My favourite modes would have to be either GTA Race, Cops 'n Crooks, and the co-op matches. GTA Race is like the standard races apart from one little thing, you can use your weapons, change cars and even leg it to the finish line. GTA races can be the most unpredicable mode and when it's good, it's great. Cops 'n Crooks offers entertaining team-based play, as a gang of crooks try to get their boss to the extraction point before the police team takes out the head honcho. The three co-op missions (Hangman's NOOSE, Bomb Da Base II and Deal Breaker) are standalone story-based levels complete with cinemas, massive firefights, and chases for up to four people.

Liberty City is another character in itself, huge and impeccably detailed and teeming with life. The single most noticable improvement from previous games are the graphics. The cartoony style of Vice City and San Andreas has been replaced by a far more realistic, gritty look. The cityscape of Liberty City is visually stunning in the transition between night and day, alleyways are packed with subtle details, cars glimmer in the setting sun, pedestrians use umbrellas when it's raining and Niko's animations never stray from being totally believable. All in all it's a treat for the eyes, but GTA IV also suffers from those little things that have always plagued the series, such as sudden pop-in of objects in the environment and the occasional repetition of car models in your immediate vicinity. Although it's not as frequent an occurance as it was previously.

Don't screw with this man. Ever.

Now for perhaps the bread and butter of the GTA experience, the soundtrack. As per usual it's fantastic with a broad range of music, although it's not as focused as previous installments. This could be perceived as a representation of our modern day 'iPod' culture, as there's a huge variety in the style and timeframe of each song. Some of my all-time favourite songs are present in GTA IV, including the sublime '1979' by The Smashing Pumpkins. In my opinion, Vice City's soundtrack is still the pinnicle of gaming soundtracks, but there's such a mix here that it will be damn near impossible to not find yourself humming along to at least a few of these songs.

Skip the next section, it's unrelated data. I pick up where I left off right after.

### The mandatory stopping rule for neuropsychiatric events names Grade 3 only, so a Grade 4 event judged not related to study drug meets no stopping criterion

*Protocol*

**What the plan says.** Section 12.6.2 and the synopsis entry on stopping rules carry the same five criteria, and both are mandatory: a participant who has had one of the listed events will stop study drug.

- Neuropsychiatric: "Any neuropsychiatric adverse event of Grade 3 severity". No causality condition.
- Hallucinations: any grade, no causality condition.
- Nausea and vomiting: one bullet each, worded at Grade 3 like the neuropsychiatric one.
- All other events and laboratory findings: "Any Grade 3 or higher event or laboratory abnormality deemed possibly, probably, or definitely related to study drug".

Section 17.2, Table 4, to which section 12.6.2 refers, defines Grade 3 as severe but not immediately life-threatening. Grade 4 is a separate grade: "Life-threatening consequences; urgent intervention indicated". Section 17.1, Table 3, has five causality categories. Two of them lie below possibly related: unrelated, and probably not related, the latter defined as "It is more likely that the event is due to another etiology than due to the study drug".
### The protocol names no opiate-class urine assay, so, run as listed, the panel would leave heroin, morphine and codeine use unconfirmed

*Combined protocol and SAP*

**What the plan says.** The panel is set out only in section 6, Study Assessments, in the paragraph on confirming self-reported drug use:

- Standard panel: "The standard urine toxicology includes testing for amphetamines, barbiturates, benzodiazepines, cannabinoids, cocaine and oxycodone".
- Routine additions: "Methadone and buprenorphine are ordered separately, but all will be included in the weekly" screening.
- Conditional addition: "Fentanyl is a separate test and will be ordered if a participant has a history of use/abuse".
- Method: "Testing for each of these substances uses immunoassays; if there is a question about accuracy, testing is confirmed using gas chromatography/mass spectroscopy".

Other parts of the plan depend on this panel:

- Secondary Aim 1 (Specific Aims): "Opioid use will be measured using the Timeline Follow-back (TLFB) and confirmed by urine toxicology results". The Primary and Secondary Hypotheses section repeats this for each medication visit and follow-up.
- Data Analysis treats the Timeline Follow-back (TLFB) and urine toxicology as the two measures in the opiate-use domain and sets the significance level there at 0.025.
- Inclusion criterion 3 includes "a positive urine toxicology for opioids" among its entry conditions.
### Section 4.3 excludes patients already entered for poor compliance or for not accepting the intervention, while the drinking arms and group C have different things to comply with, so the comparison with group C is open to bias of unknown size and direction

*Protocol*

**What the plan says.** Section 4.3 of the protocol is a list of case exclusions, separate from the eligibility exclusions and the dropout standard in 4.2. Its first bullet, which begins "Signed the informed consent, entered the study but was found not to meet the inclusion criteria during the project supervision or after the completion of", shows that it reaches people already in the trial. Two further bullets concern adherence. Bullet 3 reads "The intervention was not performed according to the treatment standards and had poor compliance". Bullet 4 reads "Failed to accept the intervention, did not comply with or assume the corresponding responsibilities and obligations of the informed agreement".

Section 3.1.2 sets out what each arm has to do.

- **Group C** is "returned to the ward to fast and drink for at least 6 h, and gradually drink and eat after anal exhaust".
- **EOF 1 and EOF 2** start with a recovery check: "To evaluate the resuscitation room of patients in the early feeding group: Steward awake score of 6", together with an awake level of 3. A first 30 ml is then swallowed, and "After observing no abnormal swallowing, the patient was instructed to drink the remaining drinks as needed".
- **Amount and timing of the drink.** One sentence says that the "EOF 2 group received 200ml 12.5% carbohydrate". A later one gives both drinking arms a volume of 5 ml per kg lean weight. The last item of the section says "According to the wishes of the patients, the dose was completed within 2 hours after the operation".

Gameplay: 10/10
Vintage GTA gameplay mixed in with a much better control system. There's so much to see and do in Liberty City.

Singleplayer: 9/10
A very strong lead character that finds himself involved in all sorts of classic GTA missions. It's long, it's great and has some remarkable moments that will make you laugh and gasp.

Multiplayer: 9/10
What I've been dreaming of since GTA III doesn't disappoint. Loads of game modes and for the most part solid, apart from some minor hiccups here and there.

Technical: 10/10
Soundtrack's great as usual, graphics are much improved and the voice acting is believeable and strong.

Overall: 9.5/10

Grand Theft Auto IV continues the GTA tradition in providing the most complete sandbox experience money can buy. Everything about this game takes the Grand Theft Auto series to new heights that others will find difficult to top. All the subtle touches come together to create a breathtaking achievement and create an immersive world that feels truly alive. So, if you haven't taken the time to play Grand Theft Auto IV yet, I recommend you do.